Kansas expects $760M more in taxes; fight over cuts heats up
TOPEKA, Kan. (AP) — A new Kansas fiscal forecast issued Wednesday predicted that inflation will boost state tax collections more than previously expected, intensifying the dispute between Democratic Gov. Laura Kelly and the Republican-controlled Legislature over how to cut taxes.
Legislators also are likely to face increased pressure to add new spending to what already is set to be a relatively generous, $22 billion-plus state budget for the 12 months beginning July 1. Even before the new forecast, public school officials are pushing for additional dollars for special education programs.
The forecasters increased their projections for tax collections through June 2023 by $760 million. Their new projections are 4.6% higher than a forecast issued in November for the 2022 budget year that ends June 30 and 3.8% higher for the 2023 budget year. Tax collections had run ahead of expectations for each of the past 20 months.
But J.G. Scott, the head of the Legislature’s research staff, and Adam Proffitt, the governor’s budget director, said inflation — at its highest level in the U.S. since the early 1980s — is responsible for much of the newly anticipated growth in tax collections. The forecasters include Scott’s and Proffitt’s staffs, state Department of Revenue officials and university economists.
“Really, the big impact on state receipts is really around inflation,” Scott said during a Statehouse news conference with Proffitt. “In the short-term, it’s really positive to receipts, but it could be really destabilizing if that is a continuing long-term trend.”
The new forecast predicts that the fund Kansas uses to pay for general government programs will collect $9.3 billion in taxes for the 12 months ending June 30. The forecast predicts those tax collections will grow to $9.5 billion for the 2023 budget year.
The new forecast came the same day Kelly signed budget legislation that will set aside $500 million to deal with future financial problems, give state employees a pay raise and increase spending across state government.
Lawmakers expect to finish work on the state’s next budget after they return April 25 from their annual spring break. However, they’re also looking to cut taxes by $1.5 billion over the next three years.
Republican lawmakers are at odds with Kelly and fellow Democrats over eliminating the state’s 6.5% sales tax on groceries, among the highest in the nation. Even before the new forecast, Kelly argued that the state’s finances are strong enough that it can eliminate the tax this year.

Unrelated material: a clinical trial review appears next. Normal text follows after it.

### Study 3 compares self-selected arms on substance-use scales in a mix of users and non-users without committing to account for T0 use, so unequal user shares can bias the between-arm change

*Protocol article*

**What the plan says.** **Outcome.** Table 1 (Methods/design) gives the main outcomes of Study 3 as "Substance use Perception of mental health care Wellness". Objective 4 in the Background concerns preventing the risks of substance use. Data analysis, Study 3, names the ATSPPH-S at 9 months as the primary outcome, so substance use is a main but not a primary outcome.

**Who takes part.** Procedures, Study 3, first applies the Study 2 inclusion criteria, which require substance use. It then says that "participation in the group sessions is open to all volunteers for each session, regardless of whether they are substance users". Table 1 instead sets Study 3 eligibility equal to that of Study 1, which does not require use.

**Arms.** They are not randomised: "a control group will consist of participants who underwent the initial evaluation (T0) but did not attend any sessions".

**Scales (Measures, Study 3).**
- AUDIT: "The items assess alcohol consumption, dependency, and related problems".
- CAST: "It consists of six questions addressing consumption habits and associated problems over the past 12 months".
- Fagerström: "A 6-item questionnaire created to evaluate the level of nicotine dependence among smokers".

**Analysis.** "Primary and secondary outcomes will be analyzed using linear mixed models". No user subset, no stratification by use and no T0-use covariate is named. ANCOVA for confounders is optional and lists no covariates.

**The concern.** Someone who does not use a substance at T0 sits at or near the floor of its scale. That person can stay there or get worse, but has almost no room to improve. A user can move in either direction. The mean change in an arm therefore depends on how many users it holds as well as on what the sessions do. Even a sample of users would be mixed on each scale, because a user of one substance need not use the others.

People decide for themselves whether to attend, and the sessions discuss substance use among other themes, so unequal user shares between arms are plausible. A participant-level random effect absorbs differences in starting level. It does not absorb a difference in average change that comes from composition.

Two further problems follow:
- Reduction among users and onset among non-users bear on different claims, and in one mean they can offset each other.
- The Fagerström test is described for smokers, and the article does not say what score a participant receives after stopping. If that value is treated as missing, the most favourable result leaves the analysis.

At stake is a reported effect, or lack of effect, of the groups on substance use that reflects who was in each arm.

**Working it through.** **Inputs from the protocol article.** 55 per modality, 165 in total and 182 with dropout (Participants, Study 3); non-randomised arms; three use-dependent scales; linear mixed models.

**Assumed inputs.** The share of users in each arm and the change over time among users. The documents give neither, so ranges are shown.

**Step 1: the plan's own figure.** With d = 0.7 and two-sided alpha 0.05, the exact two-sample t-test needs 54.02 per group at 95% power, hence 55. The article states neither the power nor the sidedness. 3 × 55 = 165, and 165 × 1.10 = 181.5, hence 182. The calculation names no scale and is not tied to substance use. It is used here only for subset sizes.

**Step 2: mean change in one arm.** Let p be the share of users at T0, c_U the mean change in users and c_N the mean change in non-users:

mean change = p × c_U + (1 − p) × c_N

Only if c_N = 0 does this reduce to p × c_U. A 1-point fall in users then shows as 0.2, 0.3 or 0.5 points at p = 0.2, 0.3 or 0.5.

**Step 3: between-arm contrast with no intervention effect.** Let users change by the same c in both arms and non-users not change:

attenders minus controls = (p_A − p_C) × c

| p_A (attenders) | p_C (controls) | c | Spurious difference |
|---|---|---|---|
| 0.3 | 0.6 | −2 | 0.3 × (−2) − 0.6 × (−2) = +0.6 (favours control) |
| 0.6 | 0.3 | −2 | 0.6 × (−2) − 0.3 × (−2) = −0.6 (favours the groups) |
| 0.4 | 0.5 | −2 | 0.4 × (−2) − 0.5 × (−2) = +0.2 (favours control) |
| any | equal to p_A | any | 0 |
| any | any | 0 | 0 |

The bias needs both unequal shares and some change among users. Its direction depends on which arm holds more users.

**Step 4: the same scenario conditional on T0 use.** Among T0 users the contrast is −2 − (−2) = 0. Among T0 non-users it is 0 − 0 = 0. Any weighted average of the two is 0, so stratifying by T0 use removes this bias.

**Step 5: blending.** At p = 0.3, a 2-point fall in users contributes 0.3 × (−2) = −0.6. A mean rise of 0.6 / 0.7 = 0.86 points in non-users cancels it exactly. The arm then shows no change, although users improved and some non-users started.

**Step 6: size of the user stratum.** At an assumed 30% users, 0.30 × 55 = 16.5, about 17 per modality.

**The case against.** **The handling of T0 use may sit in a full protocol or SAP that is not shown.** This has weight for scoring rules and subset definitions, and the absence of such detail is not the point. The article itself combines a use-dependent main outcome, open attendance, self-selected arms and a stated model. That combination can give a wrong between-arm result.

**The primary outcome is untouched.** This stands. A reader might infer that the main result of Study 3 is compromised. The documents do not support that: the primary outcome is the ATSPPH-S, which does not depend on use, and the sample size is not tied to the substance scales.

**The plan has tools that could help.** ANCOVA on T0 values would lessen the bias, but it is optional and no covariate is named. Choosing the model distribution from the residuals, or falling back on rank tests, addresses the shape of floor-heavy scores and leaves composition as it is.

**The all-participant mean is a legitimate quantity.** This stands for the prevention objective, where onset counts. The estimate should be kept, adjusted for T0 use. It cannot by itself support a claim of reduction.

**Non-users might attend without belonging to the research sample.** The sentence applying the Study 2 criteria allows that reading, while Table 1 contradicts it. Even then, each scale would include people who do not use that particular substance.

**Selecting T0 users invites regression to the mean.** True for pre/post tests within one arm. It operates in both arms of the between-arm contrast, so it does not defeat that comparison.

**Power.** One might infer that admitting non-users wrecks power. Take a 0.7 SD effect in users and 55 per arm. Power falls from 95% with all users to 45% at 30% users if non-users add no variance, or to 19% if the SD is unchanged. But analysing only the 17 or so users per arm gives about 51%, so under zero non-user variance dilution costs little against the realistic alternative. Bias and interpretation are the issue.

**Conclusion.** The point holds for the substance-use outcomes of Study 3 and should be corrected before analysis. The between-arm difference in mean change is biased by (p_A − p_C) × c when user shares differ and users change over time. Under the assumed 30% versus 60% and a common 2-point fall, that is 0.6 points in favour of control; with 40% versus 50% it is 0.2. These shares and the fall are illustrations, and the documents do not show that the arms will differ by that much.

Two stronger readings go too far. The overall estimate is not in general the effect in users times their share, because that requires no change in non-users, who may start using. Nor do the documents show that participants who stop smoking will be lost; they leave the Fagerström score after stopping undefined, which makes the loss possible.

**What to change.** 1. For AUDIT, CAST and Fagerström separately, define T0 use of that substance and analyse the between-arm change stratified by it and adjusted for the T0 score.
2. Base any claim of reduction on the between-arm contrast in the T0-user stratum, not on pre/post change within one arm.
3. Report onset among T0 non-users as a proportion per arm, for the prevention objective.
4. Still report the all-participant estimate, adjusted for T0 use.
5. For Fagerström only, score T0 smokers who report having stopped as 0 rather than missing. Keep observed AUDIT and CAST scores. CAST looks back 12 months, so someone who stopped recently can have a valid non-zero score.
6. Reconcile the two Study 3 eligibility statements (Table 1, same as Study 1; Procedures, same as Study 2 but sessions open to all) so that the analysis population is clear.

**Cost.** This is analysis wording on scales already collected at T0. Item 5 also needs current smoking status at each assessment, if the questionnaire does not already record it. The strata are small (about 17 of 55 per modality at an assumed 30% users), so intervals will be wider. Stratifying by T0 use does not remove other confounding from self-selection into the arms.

Democratic lawmakers had a Statehouse news conference after the new forecast to press that point and urge Kansas residents to text photos of their grocery receipts to top lawmakers.
Jon McCormick, president and CEO of the Retail Grocers Association Missouri and Kansas, blamed the tax on groceries for his group losing more than 20 stores in border communities over the past 12 years. He also said that low-income families in those areas often spend money on gas and lunch while driving more than 20 minutes to stores.
“Already, stores have closed,” McCormick said. “People have to drive further. We’ve got inflation.”
GOP lawmakers are poised to approve a plan to phase out the sales tax on groceries over three years. Republicans are pursuing other tax cuts as well. House Speaker Ron Ryckman Jr., an Olathe Republican, said in a statement that lawmakers should “stay the course” of paying down state debt, setting aside funds for future emergencies and reducing property taxes.
The spending bill Kelly signed Wednesday includes the bulk of the next state budget aside from money for the state’s public K-12 schools. The governor said Kansas can “confidently make critical investments in our state,” and the 2022-23 budget “allows us to continue to improve core services while investing in our future and setting the stage for additional economic growth.”
The Legislature opened its annual session in January with its researchers forecasting that the state would end June 2023 with nearly $3.8 billion in cash reserves.
Kelly proposed setting aside $600 million for future emergencies, while GOP lawmakers pursued a proposal to use $1 billion in surplus funds to bolster the state pension fund for teachers and government workers.
Lawmakers are still working on a pensions bill that would put more than $1.1 billion in surplus funds into the pension system.
The measure Kelly signed provides a 5% pay increase for state workers, their first bump since 2018. It would allow the state to increase its payments to providers of in-home services to elderly and disabled Kansas residents and provide $95 million for higher education programs meant to train students for the workforce.
Andy Tsubasa Field is a corps member for the Associated Press/Report for America Statehouse News Initiative. Report for America is a nonprofit national service program that places journalists in local newsrooms to report on undercovered issues.